For at least the last two years, many of us have adjusted to working as part of remote, distributed teams. For one GDIT team, that adjustment happened years prior to the pandemic. Working for a confidential customer for several years, the team saw the value of investing in culture building early on – and those investments have paid tremendous dividends, both for the team and for the customer.
It stands to reason, nowhere is the work more high-stakes or more high-pressure than in the intelligence community. With this in mind, it’s critical for leaders to be intentional about team camaraderie, about creating an open environment for sharing ideas, and retaining top talent. So, this team invested in several culture-building best practices that are proving to be instructional for teams throughout GDIT.
Set Aside Time and Budget for Team-Building Events
Though it’s not possible on every contract, this team sets aside time and budget every quarter to hold team-building events in a social setting outside of the office. These events give team members an opportunity to welcome new hires and connect with each other as individuals. They also present opportunities for team members to interact with leadership (and vice versa) and create touchpoints for team members from other locations to plan potential travel around. Additionally, between these team-building events, team members are encouraged to connect via phone versus online, or to include time for small talk in meetings. Leaders model this behavior, and it contributes to greater camaraderie and connectivity team wide.
Create Opportunities for Team Members at All Levels to Engage with the Customer
Another important practice on this team involves customer visibility. Leadership frequently brings staff-level team members into customer meetings, often asking them to present or answer questions from the customer. As one team member put it, “leadership wants the team to shine,” and opportunities abound for them to do just that. There’s real value in creating those opportunities for people, coaching them before and after, and signaling trust in team members’ abilities to present their work product to the customer.
Promote Transparency, Autonomy and Experimentation Whenever Possible
This team also works diligently and intentionally to promote transparency, autonomy, and experimentation whenever possible. Here’s an example of all three at work: At a recent team happy hour, a management-level team member and a member of leadership were discussing how to drive even more efficiency on the already-efficient team. The team member suggesting gamifying tickets among the operations team. She was told to run with the idea. So, she came up with a plan, communicated it to the team, incentivized team members to participate and, as a result, the group (and, ultimately, the customer) will see an increase in the speed at which they were able to resolve tickets. As one manger told us, “Top-down is not the M.O. This culture of autonomy and experimentation is reinforcing. The more we do it, the better we get at it and the stronger the team gets.”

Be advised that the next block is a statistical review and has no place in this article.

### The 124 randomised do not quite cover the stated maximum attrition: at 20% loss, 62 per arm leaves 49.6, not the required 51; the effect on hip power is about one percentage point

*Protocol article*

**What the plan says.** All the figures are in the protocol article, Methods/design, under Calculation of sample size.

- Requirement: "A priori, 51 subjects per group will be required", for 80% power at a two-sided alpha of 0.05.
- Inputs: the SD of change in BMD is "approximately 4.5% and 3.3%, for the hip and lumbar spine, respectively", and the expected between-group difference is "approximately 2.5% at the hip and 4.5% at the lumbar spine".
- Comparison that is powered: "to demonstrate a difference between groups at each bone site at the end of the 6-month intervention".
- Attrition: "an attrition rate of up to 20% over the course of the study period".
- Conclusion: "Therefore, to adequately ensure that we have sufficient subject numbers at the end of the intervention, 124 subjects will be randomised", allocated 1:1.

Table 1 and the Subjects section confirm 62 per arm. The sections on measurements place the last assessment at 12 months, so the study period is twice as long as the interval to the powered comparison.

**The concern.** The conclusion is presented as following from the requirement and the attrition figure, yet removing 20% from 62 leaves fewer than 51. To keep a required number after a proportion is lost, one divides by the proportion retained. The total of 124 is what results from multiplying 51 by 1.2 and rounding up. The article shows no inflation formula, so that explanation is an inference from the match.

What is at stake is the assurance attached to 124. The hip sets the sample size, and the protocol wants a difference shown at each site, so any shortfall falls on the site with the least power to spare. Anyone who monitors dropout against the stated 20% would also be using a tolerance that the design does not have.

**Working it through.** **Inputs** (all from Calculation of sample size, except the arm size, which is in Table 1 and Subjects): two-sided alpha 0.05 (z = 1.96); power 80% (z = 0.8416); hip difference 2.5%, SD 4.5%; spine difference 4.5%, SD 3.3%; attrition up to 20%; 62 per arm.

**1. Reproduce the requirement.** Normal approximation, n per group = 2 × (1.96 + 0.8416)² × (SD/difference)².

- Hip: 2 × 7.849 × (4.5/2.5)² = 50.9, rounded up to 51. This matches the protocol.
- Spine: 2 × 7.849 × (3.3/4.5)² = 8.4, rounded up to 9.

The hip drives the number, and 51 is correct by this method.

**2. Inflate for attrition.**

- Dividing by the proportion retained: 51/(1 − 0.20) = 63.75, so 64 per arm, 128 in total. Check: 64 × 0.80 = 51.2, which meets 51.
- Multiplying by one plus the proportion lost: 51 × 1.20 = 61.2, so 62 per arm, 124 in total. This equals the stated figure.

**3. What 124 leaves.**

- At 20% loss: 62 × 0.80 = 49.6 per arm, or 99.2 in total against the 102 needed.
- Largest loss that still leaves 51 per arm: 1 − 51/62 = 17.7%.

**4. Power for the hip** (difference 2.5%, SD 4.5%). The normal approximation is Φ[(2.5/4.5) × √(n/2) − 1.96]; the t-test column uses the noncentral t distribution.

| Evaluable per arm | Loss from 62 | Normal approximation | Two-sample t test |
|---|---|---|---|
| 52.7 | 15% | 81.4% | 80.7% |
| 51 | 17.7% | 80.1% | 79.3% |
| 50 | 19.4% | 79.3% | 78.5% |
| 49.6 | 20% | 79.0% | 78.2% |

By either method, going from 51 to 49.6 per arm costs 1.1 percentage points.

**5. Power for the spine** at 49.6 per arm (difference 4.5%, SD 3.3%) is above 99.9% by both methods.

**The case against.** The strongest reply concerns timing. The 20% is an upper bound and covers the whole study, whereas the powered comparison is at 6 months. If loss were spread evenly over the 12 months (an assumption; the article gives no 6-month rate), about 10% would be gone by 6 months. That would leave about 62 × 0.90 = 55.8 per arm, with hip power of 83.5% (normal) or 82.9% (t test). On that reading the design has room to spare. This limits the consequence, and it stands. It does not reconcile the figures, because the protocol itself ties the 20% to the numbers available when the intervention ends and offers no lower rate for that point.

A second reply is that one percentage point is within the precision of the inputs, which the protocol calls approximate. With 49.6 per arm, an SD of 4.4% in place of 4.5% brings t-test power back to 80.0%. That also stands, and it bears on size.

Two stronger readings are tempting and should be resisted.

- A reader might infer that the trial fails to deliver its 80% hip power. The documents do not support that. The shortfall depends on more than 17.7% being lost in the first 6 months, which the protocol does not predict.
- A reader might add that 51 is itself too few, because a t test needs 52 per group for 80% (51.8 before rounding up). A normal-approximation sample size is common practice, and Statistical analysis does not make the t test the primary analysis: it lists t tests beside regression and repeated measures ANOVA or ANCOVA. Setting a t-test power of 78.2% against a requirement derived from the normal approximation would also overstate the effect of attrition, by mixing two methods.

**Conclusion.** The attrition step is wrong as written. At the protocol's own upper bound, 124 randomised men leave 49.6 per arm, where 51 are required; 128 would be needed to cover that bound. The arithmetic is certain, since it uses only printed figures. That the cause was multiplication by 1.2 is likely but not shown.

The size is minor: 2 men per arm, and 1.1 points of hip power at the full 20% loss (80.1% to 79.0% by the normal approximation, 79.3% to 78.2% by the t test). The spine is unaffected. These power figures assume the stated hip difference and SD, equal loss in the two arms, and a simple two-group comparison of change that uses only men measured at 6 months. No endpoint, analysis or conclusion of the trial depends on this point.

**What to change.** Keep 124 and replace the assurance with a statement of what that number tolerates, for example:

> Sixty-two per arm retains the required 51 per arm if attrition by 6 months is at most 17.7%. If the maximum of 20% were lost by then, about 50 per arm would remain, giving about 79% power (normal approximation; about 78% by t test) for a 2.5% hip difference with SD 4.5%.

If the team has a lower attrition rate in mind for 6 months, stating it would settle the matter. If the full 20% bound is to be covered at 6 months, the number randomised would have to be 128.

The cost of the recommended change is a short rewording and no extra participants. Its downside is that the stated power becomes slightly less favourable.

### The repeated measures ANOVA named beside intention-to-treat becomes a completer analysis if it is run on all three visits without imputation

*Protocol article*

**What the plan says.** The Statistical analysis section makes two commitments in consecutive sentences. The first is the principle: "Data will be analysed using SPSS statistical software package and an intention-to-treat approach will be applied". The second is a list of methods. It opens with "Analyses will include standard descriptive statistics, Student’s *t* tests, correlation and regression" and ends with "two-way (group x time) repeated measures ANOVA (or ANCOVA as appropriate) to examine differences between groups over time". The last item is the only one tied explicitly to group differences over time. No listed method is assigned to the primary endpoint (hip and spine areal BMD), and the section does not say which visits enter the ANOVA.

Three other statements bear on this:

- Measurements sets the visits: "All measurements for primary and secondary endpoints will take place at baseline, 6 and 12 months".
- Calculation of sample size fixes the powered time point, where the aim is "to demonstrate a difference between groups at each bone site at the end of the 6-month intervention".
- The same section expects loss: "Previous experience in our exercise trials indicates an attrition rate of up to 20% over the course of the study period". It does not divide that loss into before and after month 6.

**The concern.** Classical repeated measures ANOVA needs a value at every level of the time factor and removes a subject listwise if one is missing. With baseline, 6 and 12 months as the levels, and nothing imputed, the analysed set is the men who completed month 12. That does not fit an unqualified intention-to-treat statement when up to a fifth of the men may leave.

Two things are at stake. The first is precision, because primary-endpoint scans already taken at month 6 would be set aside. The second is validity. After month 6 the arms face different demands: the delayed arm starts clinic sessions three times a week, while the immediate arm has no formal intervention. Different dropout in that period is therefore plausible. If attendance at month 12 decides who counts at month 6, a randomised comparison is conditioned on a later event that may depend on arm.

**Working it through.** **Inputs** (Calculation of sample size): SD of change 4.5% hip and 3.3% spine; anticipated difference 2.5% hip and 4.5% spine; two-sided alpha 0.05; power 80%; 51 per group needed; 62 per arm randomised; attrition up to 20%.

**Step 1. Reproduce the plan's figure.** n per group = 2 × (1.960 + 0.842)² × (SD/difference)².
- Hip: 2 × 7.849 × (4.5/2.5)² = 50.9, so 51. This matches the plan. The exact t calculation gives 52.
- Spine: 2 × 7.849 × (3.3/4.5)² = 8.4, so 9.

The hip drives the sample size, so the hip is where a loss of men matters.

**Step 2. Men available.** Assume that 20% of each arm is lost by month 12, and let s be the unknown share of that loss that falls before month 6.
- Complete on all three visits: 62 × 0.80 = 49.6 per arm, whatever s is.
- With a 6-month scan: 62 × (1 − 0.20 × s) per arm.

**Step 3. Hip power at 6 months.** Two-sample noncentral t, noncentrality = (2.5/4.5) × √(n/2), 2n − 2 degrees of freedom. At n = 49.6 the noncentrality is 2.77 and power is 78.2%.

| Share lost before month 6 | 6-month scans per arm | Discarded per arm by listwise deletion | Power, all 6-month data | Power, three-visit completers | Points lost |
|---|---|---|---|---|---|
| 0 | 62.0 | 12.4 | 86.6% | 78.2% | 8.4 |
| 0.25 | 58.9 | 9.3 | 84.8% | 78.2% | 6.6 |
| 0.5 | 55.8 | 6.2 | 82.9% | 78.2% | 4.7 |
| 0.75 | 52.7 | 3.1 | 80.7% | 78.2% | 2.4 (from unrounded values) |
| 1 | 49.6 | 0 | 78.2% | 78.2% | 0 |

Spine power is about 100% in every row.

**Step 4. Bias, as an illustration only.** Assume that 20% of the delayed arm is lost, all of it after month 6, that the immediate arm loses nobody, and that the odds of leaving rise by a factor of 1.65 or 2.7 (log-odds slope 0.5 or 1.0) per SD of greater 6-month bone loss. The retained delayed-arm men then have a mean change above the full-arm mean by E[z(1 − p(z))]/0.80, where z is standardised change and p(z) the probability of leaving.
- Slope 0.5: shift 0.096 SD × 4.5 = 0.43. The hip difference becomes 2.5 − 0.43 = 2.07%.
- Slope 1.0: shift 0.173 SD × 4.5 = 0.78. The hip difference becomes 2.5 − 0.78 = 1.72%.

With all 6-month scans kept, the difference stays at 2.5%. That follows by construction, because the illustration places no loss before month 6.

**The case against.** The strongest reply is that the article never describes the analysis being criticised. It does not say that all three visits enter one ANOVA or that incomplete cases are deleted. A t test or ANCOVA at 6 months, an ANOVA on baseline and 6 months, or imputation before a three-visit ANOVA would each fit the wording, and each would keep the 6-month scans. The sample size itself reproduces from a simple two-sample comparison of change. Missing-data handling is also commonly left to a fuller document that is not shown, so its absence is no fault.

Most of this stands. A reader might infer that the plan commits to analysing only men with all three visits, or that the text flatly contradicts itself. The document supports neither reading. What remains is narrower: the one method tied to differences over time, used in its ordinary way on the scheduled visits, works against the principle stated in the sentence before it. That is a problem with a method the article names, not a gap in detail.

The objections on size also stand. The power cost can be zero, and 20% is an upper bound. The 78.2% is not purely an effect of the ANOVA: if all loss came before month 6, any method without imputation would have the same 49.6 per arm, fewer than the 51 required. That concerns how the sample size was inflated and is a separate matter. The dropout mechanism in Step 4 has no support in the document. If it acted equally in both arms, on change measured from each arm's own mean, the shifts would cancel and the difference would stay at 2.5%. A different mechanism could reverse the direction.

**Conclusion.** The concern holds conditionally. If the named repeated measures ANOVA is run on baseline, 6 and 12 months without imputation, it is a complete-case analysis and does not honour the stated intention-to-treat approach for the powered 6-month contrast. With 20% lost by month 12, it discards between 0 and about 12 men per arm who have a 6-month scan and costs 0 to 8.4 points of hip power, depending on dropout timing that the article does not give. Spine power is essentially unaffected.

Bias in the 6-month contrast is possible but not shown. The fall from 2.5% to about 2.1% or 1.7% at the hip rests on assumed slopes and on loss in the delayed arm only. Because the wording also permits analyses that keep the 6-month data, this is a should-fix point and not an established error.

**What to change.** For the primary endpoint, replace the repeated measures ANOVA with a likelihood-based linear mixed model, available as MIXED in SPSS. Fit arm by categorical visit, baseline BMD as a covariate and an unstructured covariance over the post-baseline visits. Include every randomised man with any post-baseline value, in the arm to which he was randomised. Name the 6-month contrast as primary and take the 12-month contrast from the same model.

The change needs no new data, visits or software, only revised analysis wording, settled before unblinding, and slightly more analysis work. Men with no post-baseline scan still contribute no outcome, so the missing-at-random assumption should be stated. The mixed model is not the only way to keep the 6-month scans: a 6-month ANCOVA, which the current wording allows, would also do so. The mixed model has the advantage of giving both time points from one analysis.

Allow Exposure and Opportunity to Drive Retention and Mobility
Finally, team members tell us that the culture of opportunity and exposure helps to drive retention. Leadership is incredibly engaged and is also technically capable. This helps them, and by extension the team, stay close to the customer and to build a relationship based on consistently solving problems for them. One leader told us, “I’m a better leader when I understand how things work. The details matter and you have to understand this stuff so you can make the right decisions.” Additionally, when people are working in an environment where they can do their best work and can be recognized for it, they’re more likely to stay on the contract and progress their careers. This means the company, the team, and the customer all retain that knowledge and benefit from it in the long run. Win, win, win.
Today, this team and this customer enjoy better working relationships, increased loyalty and staff retention, knowledge retention across products and the customer, and a consistent level of knowledge and dependability across the team. One team member summed it up pretty nicely, saying, Through multiple levels of interactions, the customer has a better understanding of our organization and how things work and why, and that helps everybody.”
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